NASHVILLE — In the 900th game of his career, Alex Ovechkin‘s first shot came in the third period, firing the puck past the Nashville Predators goaltender after his initial attempt from the slot was blocked. But then a video review showed Ovechkin had been offside on the play, and the goal — along with the shot — was wiped off the scoreboard. He wouldn’t get another one.

Ovechkin entered the season with a streak of recording at least one shot on goal in every game since March 2013, and that came to an end earlier this month against the Detroit Red Wings. After going 315 straight games with at least one shot, he’s been held without one in three of his past seven games. Ovechkin has been shotless in a game just nine times in his career.

Ovechkin leads the team with 27 goals in 61 games this season, but is averaging the fewest shots per game (3.66) of his career, which continues to hint that the 31-year-old might be slowing down in his 12th season.

“Obviously, he’s a shooter; he’s got to get pucks to the net,” Coach Barry Trotz said after the game. ” … He’s a little off, a little bit off. Players will go through that. Ovi’s pretty streaky if you look in his past. It wouldn’t surprise me if he got 10 goals in the next five games. It’s how he operates. Sometimes, he’ll go a little bit flat there, so he’s just going through a little bit of a dry spell, I think.”

As Ovechkin has gotten older, the Capitals have tried to build a team around him talented enough that he wouldn’t be forced to carry it consistently. Washington’s scoring is as balanced as it has ever been, with 10 of the team’s 12 regular forwards all double-digit goal scorers. Washington’s first-place standing has also taken pressure off Ovechkin and his decline in goal production.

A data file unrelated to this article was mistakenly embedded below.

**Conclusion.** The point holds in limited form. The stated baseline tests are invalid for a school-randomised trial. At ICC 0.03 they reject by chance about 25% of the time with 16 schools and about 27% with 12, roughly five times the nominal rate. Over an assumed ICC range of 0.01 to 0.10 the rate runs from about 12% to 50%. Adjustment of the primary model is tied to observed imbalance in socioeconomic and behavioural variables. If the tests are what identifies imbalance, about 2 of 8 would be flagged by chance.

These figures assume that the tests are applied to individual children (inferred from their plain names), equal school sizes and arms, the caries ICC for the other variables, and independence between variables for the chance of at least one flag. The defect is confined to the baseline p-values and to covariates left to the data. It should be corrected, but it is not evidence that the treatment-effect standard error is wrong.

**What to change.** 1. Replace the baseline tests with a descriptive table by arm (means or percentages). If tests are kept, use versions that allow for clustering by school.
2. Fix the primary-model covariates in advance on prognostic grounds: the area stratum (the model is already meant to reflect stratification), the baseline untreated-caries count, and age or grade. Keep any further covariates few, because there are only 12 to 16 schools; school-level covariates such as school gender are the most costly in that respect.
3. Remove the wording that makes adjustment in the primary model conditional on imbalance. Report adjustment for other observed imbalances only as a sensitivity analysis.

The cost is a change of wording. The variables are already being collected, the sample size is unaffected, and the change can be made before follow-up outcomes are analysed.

Through 61 games last season, Ovechkin had 41 goals and 18 assists. In 61 games this year, Ovechkin has 27 goals and 27 assists. He’s unlikely to reach the 50-goal plateau for a fourth straight season. Speaking to reporters earlier this week, Capitals General Manager Brian MacLellan said the team getting more contributions from players other than Ovechkin is a good sign.

“I think it just gives us a better opportunity to win,” MacLellan said. “At some point here, we need him to assert himself in a big game. He’ll take over games. I know it’ll happen in the playoffs. We’re not relying on that. Hopefully we’re spreading our offense out, and he has his games where he just takes it over.”

Some of the drop in production is related to his decreased ice time. Mindful that Ovechkin has never missed more than 10 games in a season and plays in international competition every year for Russia, the Capitals wanted to lessen Ovechkin’s load in the regular season to help keep him fresh for the postseason. He’s always produced in the playoffs, averaging roughly a point per game, but Washington wanted to be proactive in keeping him at that pace by reducing his ice time by two minutes per game. He’s skated fewer than 16 minutes in a game eight times this season.

Players don’t typically take kindly to playing less, but MacLellan said Ovechkin has handled it well.

“I think he’s been good,” MacLellan said. “I think if you’re winning, I think it goes a long way. It’d be a different situation if we were losing, I think you’d see a lot more resistance there, like ‘Why am I doing this?’ But as long as it’s working, I think everybody’s happy.”

But even with less ice time, Ovechkin’s rate of taking shots is down. He’s averaging 9.93 shots per 60 minutes at five-on-five and 19.42 in five-on-four power-play situations. Last season, he was at 11.70 at five-on-five and 23.60 at five-on-four.

On Wednesday night in Philadelphia, Ovechkin had his second game this month without a shot, but in the third period, he muscled his way to the net and setup T.J. Oshie’s goal in the 4-1 win. The next morning, MacLellan pointed to that example as why this isn’t necessarily the season that Ovechkin’s veteran stature starts to wither.

“I don’t know that I buy into that,” MacLellan said. “The priority for me: we won 4-1. It’s not like he played a bad game. I mean, man, that great play at the end there on Oshie’s goal. He’s probably adjusting to lower ice time and not as many minutes. It’s not like we’re pushing, ‘You gotta score Ovi, you gotta score Ovi.’ No, he doesn’t. We played a good game [against Philadelphia], he didn’t get any shots, we won 4-1 and [Evgeny Kuznetsov] got two and [Nicklas Backstrom] got one and everybody’s happy.”